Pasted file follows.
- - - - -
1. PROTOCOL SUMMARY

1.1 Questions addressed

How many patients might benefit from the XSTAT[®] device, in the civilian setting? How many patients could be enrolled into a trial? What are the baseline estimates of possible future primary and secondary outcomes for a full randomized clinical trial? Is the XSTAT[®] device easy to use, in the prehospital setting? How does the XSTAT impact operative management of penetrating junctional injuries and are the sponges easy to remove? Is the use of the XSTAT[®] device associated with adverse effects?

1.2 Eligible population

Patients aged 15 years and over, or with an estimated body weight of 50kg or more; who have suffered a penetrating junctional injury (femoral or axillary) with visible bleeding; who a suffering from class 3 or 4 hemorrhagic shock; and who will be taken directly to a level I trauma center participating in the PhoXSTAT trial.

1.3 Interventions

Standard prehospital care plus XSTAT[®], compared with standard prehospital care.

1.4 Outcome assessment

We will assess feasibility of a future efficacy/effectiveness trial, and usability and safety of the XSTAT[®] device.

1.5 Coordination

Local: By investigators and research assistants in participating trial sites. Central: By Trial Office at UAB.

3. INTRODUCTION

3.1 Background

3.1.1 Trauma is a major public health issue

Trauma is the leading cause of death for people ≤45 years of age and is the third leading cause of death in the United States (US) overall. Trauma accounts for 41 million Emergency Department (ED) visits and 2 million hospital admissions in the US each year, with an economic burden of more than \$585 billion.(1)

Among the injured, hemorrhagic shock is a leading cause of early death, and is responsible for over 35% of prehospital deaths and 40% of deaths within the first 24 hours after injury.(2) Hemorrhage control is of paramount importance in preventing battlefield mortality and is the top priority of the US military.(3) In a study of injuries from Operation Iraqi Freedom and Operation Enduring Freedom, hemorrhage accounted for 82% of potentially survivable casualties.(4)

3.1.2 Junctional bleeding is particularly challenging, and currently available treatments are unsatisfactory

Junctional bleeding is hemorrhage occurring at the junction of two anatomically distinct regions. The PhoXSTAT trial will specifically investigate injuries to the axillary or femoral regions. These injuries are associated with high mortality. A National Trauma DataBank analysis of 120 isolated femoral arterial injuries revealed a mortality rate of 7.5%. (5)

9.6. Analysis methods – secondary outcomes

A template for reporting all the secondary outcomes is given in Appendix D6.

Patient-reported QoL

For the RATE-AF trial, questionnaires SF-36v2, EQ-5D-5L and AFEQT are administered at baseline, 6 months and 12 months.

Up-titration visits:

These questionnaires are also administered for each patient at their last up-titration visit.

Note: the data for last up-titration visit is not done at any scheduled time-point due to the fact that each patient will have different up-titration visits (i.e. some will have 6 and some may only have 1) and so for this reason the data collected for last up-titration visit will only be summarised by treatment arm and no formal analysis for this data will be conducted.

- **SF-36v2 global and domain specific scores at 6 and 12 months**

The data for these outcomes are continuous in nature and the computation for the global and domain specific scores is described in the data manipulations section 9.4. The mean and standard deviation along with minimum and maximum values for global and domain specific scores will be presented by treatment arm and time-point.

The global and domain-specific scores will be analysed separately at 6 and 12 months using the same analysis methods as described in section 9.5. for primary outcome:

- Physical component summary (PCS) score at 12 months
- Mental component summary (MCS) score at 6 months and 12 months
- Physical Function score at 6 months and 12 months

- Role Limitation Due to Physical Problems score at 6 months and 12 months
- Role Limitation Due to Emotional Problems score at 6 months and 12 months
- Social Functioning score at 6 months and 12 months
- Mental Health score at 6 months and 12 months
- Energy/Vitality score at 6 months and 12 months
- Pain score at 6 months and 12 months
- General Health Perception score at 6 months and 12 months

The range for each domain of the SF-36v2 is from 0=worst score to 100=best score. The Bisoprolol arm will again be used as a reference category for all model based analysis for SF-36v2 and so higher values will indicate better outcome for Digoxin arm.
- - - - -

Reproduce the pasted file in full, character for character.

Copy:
1. PROTOCOL SUMMARY

1.1 Questions addressed

How many patients might benefit from the XSTAT[®] device, in the civilian setting? How many patients could be enrolled into a trial? What are the baseline estimates of possible future primary and secondary outcomes for a full randomized clinical trial? Is the XSTAT[®] device easy to use, in the prehospital setting? How does the XSTAT impact operative management of penetrating junctional injuries and are the sponges easy to remove? Is the use of the XSTAT[®] device associated with adverse effects?

1.2 Eligible population

Patients aged 15 years and over, or with an estimated body weight of 50kg or more; who have suffered a penetrating junctional injury (femoral or axillary) with visible bleeding; who a suffering from class 3 or 4 hemorrhagic shock; and who will be taken directly to a level I trauma center participating in the PhoXSTAT trial.

1.3 Interventions

Standard prehospital care plus XSTAT[®], compared with standard prehospital care.

1.4 Outcome assessment

We will assess feasibility of a future efficacy/effectiveness trial, and usability and safety of the XSTAT[®] device.

1.5 Coordination

Local: By investigators and research assistants in participating trial sites. Central: By Trial Office at UAB.

3. INTRODUCTION

3.1 Background

3.1.1 Trauma is a major public health issue

Trauma is the leading cause of death for people ≤45 years of age and is the third leading cause of death in the United States (US) overall. Trauma accounts for 41 million Emergency Department (ED) visits and 2 million hospital admissions in the US each year, with an economic burden of more than \$585 billion.(1)

Among the injured, hemorrhagic shock is a leading cause of early death, and is responsible for over 35% of prehospital deaths and 40% of deaths within the first 24 hours after injury.(2) Hemorrhage control is of paramount importance in preventing battlefield mortality and is the top priority of the US military.(3) In a study of injuries from Operation Iraqi Freedom and Operation Enduring Freedom, hemorrhage accounted for 82% of potentially survivable casualties.(4)

3.1.2 Junctional bleeding is particularly challenging, and currently available treatments are unsatisfactory

Junctional bleeding is hemorrhage occurring at the junction of two anatomically distinct regions. The PhoXSTAT trial will specifically investigate injuries to the axillary or femoral regions. These injuries are associated with high mortality. A National Trauma DataBank analysis of 120 isolated femoral arterial injuries revealed a mortality rate of 7.5%. (5)

9.6. Analysis methods – secondary outcomes

A template for reporting all the secondary outcomes is given in Appendix D6.

Patient-reported QoL

For the RATE-AF trial, questionnaires SF-36v2, EQ-5D-5L and AFEQT are administered at baseline, 6 months and 12 months.

Up-titration visits:

These questionnaires are also administered for each patient at their last up-titration visit.

Note: the data for last up-titration visit is not done at any scheduled time-point due to the fact that each patient will have different up-titration visits (i.e. some will have 6 and some may only have 1) and so for this reason the data collected for last up-titration visit will only be summarised by treatment arm and no formal analysis for this data will be conducted.

- **SF-36v2 global and domain specific scores at 6 and 12 months**

The data for these outcomes are continuous in nature and the computation for the global and domain specific scores is described in the data manipulations section 9.4. The mean and standard deviation along with minimum and maximum values for global and domain specific scores will be presented by treatment arm and time-point.

The global and domain-specific scores will be analysed separately at 6 and 12 months using the same analysis methods as described in section 9.5. for primary outcome:

- Physical component summary (PCS) score at 12 months
- Mental component summary (MCS) score at 6 months and 12 months
- Physical Function score at 6 months and 12 months

- Role Limitation Due to Physical Problems score at 6 months and 12 months
- Role Limitation Due to Emotional Problems score at 6 months and 12 months
- Social Functioning score at 6 months and 12 months
- Mental Health score at 6 months and 12 months
- Energy/Vitality score at 6 months and 12 months
- Pain score at 6 months and 12 months
- General Health Perception score at 6 months and 12 months

The range for each domain of the SF-36v2 is from 0=worst score to 100=best score. The Bisoprolol arm will again be used as a reference category for all model based analysis for SF-36v2 and so higher values will indicate better outcome for Digoxin arm.